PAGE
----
That is because everyone knows (like they knew property prices can only go up ) that public credit creation is inflationary - whereas private credit creation, with an additional burden of managerial fatcat costs, and dividends to rentier shareholders - is not.

das monde:

If we are just crediting workers for building a road, what do we exchange?

We give workers our Treasury IOU in return for their Labour. They may then exchange that IOU with whoever will accept it, and the reason that everyone will accept it, is that we - the Treasury - will accept our IOUs back from workers and businesses alike in payment of taxes.

"The future is already here -- it's just not very evenly distributed" William Gibson

by ChrisCook (cojockathotmaildotcom) on Thu Oct 14th, 2010 at 08:57:15 AM EST
[ Parent ]
ChrisCook:
I would argue that it is only the profit element of the banking service which is worthless
Not only that, it is the root of bad practice.

By laying out pros and cons we risk inducing people to join the debate, and losing control of a process that only we fully understand. - Alan Greenspan
by Migeru (migeru at eurotrib dot com) on Thu Oct 14th, 2010 at 09:04:27 AM EST
[ Parent ]
The profit motive = Greed

"The future is already here -- it's just not very evenly distributed" William Gibson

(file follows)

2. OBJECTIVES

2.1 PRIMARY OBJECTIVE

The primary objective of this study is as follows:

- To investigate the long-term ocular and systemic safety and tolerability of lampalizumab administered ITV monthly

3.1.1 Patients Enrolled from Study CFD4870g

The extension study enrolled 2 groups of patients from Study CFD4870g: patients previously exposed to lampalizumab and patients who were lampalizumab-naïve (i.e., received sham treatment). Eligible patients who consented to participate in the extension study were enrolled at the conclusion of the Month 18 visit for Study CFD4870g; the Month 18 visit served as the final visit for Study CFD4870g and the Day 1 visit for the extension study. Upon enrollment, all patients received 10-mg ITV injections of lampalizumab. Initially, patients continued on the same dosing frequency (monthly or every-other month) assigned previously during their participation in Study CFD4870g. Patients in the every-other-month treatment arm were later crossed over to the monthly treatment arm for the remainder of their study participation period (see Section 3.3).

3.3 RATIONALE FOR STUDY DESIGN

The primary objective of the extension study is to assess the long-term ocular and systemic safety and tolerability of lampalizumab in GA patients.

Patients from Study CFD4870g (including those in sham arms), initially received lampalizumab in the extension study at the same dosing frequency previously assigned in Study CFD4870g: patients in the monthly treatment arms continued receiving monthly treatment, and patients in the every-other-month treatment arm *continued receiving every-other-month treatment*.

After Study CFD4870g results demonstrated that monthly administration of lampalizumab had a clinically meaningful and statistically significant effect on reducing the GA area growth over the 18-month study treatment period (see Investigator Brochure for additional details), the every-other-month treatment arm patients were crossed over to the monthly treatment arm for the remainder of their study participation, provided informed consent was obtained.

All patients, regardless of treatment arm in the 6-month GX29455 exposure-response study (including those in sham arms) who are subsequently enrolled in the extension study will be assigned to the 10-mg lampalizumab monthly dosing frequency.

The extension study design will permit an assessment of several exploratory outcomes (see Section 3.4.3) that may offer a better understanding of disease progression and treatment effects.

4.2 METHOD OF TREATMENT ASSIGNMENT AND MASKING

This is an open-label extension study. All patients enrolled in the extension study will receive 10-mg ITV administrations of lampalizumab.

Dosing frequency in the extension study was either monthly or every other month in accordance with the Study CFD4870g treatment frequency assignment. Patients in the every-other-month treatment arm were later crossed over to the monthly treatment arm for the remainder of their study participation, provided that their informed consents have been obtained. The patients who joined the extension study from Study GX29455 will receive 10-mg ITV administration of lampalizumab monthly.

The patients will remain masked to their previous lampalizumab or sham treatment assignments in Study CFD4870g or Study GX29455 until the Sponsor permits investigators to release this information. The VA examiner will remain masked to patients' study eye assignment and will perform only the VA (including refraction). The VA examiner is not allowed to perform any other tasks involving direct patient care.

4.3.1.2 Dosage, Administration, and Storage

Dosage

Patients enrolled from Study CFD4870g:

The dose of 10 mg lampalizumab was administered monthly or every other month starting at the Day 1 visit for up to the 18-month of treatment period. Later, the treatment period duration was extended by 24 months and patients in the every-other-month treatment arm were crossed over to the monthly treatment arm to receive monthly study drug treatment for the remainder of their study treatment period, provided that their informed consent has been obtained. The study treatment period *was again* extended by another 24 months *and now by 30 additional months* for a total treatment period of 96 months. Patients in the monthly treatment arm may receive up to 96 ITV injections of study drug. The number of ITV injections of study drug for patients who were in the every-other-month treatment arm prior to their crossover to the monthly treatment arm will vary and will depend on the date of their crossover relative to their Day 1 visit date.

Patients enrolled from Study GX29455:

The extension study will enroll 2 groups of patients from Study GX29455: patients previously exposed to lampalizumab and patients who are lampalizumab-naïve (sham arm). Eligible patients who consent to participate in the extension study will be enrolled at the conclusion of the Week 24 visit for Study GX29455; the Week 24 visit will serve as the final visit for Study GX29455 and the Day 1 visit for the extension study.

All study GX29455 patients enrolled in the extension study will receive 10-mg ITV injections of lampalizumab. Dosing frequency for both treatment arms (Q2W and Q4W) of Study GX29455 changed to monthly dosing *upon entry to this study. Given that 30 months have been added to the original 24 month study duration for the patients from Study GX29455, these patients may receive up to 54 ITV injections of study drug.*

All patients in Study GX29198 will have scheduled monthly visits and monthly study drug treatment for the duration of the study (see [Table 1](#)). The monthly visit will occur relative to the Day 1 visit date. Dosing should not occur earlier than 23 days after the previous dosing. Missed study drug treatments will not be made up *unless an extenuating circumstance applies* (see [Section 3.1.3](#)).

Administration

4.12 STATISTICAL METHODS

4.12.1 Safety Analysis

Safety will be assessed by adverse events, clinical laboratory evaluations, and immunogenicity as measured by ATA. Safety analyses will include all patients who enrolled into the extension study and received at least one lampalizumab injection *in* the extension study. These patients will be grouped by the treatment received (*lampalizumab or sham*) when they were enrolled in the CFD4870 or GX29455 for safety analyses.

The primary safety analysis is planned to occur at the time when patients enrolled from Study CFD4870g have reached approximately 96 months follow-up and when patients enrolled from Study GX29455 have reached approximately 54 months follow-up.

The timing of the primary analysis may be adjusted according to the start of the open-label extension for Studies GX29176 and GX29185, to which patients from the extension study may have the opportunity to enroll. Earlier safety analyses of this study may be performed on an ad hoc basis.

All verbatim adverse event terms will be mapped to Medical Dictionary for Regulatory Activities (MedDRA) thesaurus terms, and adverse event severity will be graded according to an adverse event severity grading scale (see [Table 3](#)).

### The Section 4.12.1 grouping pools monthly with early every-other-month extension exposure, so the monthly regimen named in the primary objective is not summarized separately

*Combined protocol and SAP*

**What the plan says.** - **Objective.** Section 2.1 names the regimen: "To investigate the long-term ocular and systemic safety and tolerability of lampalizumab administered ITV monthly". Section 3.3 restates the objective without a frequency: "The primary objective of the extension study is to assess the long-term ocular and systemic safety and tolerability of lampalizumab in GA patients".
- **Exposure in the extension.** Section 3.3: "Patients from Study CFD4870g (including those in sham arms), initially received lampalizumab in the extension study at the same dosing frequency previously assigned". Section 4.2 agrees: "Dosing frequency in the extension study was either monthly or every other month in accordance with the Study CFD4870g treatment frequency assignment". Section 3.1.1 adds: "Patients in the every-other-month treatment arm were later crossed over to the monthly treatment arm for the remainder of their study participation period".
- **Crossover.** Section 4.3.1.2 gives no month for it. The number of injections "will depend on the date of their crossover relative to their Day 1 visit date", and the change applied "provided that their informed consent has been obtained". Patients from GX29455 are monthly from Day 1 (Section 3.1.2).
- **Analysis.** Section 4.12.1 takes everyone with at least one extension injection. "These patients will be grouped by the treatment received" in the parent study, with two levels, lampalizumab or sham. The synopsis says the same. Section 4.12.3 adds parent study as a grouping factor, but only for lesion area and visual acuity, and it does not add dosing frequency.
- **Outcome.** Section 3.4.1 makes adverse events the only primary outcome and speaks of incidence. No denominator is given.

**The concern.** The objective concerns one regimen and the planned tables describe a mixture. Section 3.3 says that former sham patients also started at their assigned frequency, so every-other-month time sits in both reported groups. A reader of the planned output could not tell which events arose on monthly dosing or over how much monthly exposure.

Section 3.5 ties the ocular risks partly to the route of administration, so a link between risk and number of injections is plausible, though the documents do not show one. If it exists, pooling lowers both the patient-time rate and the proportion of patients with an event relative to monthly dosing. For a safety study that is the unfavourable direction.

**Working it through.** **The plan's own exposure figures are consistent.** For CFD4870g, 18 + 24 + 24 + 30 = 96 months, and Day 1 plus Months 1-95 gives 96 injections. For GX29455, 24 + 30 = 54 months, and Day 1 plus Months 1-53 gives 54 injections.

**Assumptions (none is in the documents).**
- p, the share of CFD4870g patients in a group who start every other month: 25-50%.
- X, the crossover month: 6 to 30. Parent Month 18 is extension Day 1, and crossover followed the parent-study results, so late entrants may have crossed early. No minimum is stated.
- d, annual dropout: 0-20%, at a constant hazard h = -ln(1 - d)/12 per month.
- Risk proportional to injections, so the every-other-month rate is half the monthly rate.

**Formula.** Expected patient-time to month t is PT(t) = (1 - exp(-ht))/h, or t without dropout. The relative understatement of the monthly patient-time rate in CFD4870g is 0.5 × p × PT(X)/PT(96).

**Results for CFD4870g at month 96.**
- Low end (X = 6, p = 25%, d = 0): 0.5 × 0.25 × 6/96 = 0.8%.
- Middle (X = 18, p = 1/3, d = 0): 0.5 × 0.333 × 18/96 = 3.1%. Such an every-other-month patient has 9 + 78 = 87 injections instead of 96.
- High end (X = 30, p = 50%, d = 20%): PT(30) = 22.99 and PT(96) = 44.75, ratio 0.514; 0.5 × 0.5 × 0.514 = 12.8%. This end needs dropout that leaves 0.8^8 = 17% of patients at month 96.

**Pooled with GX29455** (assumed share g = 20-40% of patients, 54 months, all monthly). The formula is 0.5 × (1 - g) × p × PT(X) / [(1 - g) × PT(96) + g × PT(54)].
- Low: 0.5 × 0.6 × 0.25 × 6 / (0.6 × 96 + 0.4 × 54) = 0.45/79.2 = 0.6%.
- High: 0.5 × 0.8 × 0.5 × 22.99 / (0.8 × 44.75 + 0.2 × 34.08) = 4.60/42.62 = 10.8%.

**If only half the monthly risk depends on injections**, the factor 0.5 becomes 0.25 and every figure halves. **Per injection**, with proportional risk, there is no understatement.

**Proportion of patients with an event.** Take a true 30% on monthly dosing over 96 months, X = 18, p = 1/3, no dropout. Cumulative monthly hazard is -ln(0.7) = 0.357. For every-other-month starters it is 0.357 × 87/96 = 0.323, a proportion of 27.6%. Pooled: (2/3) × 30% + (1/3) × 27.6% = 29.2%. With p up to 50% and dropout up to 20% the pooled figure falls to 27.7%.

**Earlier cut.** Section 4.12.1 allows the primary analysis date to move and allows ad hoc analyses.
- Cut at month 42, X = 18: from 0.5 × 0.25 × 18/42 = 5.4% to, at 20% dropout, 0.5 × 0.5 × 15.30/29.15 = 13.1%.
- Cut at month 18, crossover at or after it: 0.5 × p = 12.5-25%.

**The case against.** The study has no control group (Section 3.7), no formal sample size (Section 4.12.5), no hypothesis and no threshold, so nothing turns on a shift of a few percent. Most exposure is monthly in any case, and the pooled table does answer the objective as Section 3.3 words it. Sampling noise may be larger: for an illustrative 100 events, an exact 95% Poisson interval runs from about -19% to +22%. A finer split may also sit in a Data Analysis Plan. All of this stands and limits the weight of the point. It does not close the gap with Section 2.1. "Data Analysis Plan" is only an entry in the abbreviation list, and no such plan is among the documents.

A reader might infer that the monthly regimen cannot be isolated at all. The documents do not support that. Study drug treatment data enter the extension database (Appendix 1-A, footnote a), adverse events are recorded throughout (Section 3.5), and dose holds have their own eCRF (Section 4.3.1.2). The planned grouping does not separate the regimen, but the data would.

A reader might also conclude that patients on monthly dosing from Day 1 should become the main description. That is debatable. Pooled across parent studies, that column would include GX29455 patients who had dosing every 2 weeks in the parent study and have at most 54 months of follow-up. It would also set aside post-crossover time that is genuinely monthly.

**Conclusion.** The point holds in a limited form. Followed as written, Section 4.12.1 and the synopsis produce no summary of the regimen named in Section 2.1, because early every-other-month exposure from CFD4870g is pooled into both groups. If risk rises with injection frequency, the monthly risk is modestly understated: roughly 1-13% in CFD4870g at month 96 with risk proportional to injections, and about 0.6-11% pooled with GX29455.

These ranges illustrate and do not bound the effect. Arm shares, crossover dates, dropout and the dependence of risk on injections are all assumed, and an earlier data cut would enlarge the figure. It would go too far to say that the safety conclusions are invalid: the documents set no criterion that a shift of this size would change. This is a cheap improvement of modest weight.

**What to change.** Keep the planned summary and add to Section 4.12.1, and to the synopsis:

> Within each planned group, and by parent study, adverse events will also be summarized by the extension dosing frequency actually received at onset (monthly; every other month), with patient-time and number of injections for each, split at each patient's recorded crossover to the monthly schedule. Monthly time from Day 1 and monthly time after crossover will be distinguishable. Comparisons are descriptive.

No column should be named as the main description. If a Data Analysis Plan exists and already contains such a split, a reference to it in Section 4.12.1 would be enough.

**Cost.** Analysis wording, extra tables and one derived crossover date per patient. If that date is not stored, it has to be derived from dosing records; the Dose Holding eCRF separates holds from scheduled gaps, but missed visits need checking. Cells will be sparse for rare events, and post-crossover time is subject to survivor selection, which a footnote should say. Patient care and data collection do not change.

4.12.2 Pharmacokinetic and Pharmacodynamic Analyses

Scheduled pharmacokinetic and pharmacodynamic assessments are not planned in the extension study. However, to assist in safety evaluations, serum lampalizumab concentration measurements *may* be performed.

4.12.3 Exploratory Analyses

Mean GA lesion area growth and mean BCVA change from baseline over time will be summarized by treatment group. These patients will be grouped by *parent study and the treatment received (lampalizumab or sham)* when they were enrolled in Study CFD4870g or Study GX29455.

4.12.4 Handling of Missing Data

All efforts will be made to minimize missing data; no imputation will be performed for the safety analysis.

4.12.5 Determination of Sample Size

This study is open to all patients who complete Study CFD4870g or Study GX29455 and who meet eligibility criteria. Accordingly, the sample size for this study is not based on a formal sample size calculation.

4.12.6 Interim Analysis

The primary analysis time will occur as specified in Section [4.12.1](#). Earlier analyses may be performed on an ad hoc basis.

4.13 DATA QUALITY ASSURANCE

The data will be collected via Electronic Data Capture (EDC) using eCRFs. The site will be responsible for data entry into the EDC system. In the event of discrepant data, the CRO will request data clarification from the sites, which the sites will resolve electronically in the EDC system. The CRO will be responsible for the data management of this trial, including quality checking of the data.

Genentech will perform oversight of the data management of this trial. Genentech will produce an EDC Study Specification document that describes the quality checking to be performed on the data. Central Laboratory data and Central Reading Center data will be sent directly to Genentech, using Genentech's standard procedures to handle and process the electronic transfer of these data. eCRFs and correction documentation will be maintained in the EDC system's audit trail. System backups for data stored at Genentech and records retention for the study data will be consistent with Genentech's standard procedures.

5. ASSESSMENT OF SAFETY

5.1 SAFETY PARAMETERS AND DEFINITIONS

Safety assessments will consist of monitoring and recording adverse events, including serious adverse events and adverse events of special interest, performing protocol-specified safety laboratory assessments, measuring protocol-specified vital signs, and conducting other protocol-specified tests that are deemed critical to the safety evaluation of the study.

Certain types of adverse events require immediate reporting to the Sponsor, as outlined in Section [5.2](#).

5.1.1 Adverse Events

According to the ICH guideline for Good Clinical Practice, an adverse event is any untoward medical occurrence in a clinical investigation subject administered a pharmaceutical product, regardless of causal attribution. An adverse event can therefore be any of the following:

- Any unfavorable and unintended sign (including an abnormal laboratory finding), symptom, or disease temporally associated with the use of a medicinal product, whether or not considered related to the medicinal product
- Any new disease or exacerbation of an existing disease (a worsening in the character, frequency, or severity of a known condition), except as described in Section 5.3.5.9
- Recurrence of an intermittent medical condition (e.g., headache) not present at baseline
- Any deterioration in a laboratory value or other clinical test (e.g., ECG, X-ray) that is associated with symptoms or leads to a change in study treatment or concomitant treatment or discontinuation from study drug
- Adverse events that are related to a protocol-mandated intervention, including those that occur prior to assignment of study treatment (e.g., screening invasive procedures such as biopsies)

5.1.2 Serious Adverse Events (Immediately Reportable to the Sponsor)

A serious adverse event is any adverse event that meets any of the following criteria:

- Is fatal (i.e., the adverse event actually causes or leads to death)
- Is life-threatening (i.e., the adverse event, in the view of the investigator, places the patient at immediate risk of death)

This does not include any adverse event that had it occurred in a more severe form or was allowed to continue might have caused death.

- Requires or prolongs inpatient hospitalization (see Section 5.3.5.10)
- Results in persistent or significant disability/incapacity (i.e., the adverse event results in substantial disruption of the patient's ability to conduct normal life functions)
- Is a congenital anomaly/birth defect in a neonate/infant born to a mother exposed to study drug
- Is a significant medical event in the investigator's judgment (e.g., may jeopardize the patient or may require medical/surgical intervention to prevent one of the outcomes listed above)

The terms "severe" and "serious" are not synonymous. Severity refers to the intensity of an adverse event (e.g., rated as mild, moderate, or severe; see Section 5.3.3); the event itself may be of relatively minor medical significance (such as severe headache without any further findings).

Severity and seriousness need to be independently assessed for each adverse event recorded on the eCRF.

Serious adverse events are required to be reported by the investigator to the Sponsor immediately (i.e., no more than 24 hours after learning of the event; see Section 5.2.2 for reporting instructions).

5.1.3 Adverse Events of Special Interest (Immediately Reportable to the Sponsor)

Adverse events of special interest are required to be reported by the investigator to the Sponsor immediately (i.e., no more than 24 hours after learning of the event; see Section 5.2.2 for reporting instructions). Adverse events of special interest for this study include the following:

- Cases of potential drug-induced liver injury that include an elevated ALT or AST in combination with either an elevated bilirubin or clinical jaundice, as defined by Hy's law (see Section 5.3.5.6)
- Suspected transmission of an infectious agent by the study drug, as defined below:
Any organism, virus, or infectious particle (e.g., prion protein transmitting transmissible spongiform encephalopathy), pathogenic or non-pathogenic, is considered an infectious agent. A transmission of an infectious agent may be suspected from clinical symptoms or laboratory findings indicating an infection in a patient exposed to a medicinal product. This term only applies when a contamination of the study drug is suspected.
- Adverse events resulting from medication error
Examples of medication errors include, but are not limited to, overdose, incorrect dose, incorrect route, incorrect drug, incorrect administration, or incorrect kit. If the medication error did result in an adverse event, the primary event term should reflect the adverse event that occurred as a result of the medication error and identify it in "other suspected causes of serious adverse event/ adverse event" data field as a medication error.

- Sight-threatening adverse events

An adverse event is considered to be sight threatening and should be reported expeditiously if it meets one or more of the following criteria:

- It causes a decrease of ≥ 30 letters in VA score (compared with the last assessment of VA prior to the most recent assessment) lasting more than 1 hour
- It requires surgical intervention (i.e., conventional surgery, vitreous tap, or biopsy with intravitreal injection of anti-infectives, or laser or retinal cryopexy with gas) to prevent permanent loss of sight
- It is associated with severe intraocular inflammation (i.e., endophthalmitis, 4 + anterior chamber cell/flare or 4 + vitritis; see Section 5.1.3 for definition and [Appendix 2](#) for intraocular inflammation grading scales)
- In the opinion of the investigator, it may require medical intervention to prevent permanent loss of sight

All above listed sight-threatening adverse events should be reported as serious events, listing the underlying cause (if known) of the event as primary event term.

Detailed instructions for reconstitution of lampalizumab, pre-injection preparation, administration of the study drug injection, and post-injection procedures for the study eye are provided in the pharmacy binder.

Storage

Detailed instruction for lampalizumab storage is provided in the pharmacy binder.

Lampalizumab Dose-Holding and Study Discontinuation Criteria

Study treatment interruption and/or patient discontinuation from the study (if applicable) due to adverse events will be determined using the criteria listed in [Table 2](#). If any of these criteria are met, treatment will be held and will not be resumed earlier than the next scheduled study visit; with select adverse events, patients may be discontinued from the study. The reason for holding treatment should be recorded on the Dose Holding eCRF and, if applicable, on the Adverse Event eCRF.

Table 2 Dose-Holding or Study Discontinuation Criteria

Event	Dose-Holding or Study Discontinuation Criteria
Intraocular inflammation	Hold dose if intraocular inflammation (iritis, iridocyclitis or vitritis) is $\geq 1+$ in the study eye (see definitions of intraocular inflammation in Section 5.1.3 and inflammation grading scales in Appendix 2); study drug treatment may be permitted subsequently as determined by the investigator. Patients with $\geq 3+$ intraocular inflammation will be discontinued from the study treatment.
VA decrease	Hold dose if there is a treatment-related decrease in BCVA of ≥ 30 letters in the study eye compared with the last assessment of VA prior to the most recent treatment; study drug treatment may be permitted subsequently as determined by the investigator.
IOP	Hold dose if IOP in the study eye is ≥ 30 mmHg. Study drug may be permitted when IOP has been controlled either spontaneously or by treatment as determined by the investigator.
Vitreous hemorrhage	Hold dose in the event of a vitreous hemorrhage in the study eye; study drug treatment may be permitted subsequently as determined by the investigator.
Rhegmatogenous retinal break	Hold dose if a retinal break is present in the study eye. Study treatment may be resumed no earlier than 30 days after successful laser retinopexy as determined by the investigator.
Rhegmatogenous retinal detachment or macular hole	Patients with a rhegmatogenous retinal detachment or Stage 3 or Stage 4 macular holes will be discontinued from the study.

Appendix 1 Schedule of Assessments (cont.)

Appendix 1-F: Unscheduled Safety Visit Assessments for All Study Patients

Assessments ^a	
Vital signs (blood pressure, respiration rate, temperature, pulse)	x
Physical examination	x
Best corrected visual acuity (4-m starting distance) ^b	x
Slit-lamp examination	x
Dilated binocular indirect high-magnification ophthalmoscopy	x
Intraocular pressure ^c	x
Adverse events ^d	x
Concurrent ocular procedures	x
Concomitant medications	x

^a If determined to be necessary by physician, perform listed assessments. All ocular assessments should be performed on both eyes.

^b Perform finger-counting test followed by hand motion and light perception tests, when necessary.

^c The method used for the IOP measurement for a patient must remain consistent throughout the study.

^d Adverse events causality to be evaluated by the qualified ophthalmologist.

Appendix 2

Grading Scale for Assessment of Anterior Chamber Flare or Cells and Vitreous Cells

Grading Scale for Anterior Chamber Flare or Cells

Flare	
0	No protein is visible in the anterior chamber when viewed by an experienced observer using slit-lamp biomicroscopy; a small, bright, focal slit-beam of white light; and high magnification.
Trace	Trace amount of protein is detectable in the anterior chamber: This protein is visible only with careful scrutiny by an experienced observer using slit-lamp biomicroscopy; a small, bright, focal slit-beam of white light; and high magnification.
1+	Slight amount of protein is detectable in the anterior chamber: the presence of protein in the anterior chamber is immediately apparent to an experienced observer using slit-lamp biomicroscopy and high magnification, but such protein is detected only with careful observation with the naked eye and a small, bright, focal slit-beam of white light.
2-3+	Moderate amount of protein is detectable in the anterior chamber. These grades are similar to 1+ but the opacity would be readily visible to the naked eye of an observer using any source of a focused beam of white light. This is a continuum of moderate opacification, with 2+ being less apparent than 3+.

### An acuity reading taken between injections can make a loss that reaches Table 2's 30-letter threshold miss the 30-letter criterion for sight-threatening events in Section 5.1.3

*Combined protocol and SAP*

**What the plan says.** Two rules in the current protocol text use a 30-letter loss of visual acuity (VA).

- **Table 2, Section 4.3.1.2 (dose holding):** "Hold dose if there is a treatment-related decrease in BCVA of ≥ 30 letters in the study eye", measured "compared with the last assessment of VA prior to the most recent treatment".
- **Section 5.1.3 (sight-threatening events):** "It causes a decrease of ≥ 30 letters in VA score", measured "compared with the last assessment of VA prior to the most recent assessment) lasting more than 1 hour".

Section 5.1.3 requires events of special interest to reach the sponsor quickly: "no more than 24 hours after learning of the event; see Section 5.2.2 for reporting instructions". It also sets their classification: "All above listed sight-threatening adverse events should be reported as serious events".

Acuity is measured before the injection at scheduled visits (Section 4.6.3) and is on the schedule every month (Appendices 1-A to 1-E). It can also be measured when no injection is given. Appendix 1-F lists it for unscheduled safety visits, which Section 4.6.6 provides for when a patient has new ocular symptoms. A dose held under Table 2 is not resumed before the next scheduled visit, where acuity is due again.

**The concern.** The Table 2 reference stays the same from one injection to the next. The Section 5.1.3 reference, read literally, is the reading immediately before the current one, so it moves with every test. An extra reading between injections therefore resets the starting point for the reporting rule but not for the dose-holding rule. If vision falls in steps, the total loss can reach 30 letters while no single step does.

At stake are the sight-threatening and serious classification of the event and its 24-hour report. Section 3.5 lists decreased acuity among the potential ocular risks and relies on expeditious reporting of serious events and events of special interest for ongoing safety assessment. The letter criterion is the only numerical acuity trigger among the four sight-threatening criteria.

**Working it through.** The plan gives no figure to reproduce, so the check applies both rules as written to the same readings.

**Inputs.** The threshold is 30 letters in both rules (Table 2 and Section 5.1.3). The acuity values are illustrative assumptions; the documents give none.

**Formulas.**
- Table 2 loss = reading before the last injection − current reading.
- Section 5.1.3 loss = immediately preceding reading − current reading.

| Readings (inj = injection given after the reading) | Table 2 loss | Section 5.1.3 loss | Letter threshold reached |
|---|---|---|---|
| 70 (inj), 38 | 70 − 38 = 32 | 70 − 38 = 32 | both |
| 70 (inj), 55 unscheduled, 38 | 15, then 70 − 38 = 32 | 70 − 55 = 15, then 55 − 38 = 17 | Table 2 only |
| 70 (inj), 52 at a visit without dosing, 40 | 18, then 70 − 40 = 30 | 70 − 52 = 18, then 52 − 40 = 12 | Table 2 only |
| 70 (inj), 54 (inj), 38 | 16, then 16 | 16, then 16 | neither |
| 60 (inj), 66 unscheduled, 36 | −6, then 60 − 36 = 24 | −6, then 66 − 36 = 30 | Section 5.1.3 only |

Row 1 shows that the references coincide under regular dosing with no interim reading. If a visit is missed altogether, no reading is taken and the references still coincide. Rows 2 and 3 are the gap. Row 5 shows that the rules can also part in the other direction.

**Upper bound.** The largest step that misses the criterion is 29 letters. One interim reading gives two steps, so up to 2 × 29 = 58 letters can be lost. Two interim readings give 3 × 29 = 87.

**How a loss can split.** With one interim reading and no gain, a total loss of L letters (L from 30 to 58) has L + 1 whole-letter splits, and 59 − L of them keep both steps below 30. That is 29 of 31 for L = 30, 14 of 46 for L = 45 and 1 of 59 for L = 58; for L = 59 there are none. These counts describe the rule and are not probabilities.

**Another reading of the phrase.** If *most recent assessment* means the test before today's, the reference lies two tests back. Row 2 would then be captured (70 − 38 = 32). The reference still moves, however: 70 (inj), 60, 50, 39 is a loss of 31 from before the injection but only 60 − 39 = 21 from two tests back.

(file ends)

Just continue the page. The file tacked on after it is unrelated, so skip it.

by ChrisCook (cojockathotmaildotcom) on Thu Oct 14th, 2010 at 09:22:42 AM EST
[ Parent ]
<gecko>Greed is good</gecko>

By laying out pros and cons we risk inducing people to join the debate, and losing control of a process that only we fully understand. - Alan Greenspan
by Migeru (migeru at eurotrib dot com) on Thu Oct 14th, 2010 at 09:26:07 AM EST
[ Parent ]
The bottom line is that printing money/QE solves nothing - it simply exchanges one asset for another. The only solution to our current plight is systemic fiscal reform, and by this I do not mean the Voodoo economics we are getting in spades, but rather the taxation of unearned income from privileged property rights, coupled with massive fiscal stimulus through spending on productive assets.

ie professionally managed spending on/investment in affordable housing; renewable energy and energy saving projects; a new generation of infrastructure, and above all in the training and education of domestic workforces capable of delivering these.

Bingo! And it matters more on what money is spent than on how much money is spent, though both matter. Money spent "saving the banks" is actually preventing recovery to the exclusion of spending money on projects that would help a recovery. But a true recovery will not come until and unless the banking sector is reformed.

"It is not necessary to have hope in order to persevere."

by ARGeezer (ARGeezer a in a circle eurotrib daught com) on Thu Oct 14th, 2010 at 12:05:25 PM EST
[ Parent ]